“The second component is more mechanical. We’ll do things like patching (their eyes) and have them track and focus with each eye individually. We teach them how to use their two eyes better together as a unit.”
In addition to the physical effects, Steinhauer noted that undiagnosed or untreated ADHD or vision problems can lead to psychological issues as well.
“A lot of times kids aren’t going to tell their parents that every time they try to read, the print moves and wiggles around,” Steinhauer said. “A lot of times they’re just thinking there is something wrong with them and they don’t want to mention it because they might get in trouble.
“If kids are not aware of their visual system at all, they may not even be able to tell you they see double. They may just say they don’t like to look at stuff up close because it doesn’t look right.”
Steinhauer added that one element which is consistent with ADHD is something called a visual field inattention span.
“Kids that have ADHD will often have a visual field opening that’s equivalent to looking through a straw, and that’s all their brain processes at any given time,” Steinhauer said.
“That will affect their reading skills and they move around a lot because they’re sampling their visual environment through that straw. They will be highly distractable and if there is a sound in the classroom, they’re going to turn to look for it. They can’t rely on their peripheral vision to see it.”
For children that have a visual field inattention span, it doesn’t mean their brain can’t see things. Rather, it makes it more difficult to process what they see around them.
“It’s almost like you have blinders on. It’s kind of like tunnel vision,” Steinhauer said. “If you tell them to look straight to see if there is a window over here, they might say they see something there, but they would move to see it better.”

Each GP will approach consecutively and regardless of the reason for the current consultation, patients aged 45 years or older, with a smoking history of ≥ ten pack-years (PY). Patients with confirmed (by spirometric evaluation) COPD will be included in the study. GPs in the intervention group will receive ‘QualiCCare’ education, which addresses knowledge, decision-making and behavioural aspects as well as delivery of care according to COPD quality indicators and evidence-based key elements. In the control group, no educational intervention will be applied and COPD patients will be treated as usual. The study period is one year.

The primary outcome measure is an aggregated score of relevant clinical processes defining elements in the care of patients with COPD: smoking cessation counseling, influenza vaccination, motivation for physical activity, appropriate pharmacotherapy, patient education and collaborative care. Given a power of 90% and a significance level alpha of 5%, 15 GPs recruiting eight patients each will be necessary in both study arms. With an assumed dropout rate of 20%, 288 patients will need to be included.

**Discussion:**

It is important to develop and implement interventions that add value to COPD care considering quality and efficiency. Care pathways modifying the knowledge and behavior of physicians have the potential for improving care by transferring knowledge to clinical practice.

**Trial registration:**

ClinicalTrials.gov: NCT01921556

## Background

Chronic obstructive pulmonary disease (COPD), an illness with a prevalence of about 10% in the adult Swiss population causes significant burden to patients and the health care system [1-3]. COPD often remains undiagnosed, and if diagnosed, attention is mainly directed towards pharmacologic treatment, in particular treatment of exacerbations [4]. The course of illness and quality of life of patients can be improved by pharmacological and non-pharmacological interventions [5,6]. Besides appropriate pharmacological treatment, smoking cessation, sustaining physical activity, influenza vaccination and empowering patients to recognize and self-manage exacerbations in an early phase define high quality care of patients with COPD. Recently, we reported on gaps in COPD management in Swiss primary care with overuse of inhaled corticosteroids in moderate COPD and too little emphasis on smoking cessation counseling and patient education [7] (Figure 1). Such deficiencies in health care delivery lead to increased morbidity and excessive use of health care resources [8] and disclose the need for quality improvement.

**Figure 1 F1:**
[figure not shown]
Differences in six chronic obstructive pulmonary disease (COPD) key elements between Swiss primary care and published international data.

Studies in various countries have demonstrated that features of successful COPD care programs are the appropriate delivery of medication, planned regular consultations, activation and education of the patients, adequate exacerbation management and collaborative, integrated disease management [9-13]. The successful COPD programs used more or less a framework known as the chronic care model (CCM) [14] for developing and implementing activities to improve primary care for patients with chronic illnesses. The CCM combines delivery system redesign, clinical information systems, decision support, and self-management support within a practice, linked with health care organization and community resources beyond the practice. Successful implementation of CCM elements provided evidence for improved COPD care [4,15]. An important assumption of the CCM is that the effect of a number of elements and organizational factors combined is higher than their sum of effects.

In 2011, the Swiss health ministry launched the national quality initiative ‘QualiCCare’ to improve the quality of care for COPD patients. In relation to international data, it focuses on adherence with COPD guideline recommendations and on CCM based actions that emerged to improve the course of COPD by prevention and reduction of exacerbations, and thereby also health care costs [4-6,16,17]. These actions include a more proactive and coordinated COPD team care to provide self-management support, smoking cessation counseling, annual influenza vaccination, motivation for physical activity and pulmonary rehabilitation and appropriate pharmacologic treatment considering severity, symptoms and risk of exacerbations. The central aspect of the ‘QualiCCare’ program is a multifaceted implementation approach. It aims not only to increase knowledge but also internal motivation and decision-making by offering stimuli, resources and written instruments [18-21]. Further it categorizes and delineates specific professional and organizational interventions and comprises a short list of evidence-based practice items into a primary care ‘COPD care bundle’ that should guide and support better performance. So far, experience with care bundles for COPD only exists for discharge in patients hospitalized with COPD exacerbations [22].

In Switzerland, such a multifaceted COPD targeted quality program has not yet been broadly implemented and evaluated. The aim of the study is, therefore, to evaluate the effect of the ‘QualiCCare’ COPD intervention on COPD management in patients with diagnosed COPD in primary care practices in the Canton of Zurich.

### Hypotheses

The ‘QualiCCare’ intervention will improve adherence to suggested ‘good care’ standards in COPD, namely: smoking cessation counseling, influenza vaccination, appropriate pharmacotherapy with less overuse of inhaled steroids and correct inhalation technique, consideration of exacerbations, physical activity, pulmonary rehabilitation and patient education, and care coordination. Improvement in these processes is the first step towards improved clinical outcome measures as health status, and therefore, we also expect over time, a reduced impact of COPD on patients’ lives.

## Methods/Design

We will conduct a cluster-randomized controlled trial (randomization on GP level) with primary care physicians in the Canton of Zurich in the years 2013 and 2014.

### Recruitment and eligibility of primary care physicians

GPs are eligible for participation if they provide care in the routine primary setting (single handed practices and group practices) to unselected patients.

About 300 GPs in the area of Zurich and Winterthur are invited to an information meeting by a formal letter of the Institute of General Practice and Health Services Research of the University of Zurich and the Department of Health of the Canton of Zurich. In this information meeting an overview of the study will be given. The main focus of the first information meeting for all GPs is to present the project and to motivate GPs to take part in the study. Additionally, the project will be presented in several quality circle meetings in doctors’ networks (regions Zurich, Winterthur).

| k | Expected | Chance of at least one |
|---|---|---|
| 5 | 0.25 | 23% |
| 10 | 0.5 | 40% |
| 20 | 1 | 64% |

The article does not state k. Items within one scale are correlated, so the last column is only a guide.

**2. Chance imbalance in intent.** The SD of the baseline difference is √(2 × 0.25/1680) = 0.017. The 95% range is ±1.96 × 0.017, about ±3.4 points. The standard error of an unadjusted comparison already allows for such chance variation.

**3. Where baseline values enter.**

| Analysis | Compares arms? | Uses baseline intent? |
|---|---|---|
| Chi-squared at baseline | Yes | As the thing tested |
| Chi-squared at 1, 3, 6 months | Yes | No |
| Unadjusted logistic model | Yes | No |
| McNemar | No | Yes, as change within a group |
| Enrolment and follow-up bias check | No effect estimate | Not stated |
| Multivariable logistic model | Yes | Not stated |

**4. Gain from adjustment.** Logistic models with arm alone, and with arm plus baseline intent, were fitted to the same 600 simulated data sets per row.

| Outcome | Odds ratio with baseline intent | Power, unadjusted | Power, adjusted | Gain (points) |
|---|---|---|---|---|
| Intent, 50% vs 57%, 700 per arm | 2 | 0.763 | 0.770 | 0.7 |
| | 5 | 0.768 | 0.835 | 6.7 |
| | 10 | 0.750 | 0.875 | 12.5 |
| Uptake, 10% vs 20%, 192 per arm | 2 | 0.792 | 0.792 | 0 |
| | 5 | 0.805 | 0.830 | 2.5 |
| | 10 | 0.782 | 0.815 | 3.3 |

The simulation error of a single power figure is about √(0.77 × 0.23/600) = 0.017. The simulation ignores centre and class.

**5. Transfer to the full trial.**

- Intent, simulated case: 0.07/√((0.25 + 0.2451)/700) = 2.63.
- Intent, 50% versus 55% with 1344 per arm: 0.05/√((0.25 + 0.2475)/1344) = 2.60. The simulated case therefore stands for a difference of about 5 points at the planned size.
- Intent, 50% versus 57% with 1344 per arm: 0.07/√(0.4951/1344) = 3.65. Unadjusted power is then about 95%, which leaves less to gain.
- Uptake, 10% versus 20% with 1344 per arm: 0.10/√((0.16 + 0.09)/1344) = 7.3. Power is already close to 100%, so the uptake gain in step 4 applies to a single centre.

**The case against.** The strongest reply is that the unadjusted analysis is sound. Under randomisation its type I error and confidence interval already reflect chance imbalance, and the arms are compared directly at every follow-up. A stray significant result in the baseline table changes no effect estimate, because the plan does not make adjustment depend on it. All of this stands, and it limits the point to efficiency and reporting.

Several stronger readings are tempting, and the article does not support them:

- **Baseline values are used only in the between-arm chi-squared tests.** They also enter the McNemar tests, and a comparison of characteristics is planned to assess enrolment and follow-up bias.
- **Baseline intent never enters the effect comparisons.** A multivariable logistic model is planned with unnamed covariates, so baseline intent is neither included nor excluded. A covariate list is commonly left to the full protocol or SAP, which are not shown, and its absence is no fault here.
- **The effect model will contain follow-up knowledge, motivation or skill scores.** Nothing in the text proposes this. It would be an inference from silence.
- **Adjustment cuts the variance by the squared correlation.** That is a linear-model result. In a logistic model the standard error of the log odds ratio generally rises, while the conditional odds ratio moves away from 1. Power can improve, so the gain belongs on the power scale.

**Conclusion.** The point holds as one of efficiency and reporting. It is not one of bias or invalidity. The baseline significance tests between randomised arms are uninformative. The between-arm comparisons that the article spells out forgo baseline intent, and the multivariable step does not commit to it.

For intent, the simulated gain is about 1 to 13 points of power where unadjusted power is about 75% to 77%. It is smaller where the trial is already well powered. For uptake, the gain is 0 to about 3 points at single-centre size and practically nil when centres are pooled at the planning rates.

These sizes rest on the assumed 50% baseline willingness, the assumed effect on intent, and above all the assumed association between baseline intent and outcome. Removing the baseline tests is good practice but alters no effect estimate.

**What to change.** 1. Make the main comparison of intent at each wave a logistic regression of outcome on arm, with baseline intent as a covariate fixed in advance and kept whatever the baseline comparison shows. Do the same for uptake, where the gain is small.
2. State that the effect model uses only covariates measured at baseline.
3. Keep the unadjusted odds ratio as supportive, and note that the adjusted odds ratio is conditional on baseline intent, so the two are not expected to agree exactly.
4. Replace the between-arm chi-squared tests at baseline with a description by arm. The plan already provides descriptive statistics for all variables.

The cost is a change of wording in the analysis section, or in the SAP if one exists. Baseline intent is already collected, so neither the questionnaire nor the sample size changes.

In many cases, Steinhauer has found reducing or eliminating convergence insufficiency will help rid the behavioral issue altogether. This can include a therapy program, glasses or both.
If not, additional courses of treatment, both holistic and with medication, may be necessary. In any case, Steinhauer said a visual exam is a good first step to diagnose the issue and determine a proper course of treatment.
“If there is a convergence insufficiency, it is treatable and correctable from the sight and vision avenue,” Steinhauer said. “Most of the time when we treat those things, they may have been on medication for ADHD and a good portion of those kids can go off of that medication.
“If they truly have ADHD, they may need some medication for helping them in certain aspects, but the dosage can be decreased once the visual aspect is corrected because the vision component is so significant.”
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Scott Marion is a feature reporter for the Intelligencer. A longtime sportswriter, he has worked for the Intelligencer since December 2013. He is a graduate of Brentwood High School and the University of Missouri School of Journalism.